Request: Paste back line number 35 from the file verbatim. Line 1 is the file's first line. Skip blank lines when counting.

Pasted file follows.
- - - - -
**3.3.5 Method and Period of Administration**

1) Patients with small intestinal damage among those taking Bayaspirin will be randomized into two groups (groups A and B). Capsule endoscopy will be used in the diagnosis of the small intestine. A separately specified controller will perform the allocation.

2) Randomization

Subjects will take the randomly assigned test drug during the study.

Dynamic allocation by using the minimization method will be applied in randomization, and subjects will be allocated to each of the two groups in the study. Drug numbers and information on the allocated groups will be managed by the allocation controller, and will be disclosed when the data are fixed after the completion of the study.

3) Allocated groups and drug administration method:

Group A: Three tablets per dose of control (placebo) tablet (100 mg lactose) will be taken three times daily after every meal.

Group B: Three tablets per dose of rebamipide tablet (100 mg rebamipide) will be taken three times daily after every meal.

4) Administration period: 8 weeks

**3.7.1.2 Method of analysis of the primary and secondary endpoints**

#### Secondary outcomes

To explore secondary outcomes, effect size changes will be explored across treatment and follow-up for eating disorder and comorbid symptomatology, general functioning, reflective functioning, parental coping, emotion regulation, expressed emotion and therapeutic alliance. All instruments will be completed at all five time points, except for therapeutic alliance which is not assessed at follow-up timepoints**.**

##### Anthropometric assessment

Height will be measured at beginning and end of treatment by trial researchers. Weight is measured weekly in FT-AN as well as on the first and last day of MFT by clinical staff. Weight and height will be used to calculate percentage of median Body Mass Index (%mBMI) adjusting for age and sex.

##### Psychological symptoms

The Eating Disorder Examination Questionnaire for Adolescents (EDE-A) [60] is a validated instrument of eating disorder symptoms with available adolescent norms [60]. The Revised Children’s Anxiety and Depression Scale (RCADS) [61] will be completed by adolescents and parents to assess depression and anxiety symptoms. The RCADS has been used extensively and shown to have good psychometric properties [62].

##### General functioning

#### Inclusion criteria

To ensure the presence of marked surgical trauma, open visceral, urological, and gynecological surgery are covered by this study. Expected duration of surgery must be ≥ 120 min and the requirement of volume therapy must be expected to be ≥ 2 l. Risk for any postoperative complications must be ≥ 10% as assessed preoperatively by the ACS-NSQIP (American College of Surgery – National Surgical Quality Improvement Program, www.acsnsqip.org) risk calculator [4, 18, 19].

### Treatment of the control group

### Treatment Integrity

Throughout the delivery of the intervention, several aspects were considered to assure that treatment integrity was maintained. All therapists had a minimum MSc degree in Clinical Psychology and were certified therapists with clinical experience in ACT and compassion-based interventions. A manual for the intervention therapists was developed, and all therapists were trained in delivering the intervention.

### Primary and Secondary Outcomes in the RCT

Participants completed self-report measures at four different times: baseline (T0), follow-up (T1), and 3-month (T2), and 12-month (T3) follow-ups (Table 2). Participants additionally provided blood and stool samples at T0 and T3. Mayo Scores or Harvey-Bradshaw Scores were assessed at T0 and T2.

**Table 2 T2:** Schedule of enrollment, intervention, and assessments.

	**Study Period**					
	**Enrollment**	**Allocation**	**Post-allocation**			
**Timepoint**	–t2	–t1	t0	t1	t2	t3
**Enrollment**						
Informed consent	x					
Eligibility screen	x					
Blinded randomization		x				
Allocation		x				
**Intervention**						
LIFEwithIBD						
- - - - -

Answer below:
LIFEwithIBD						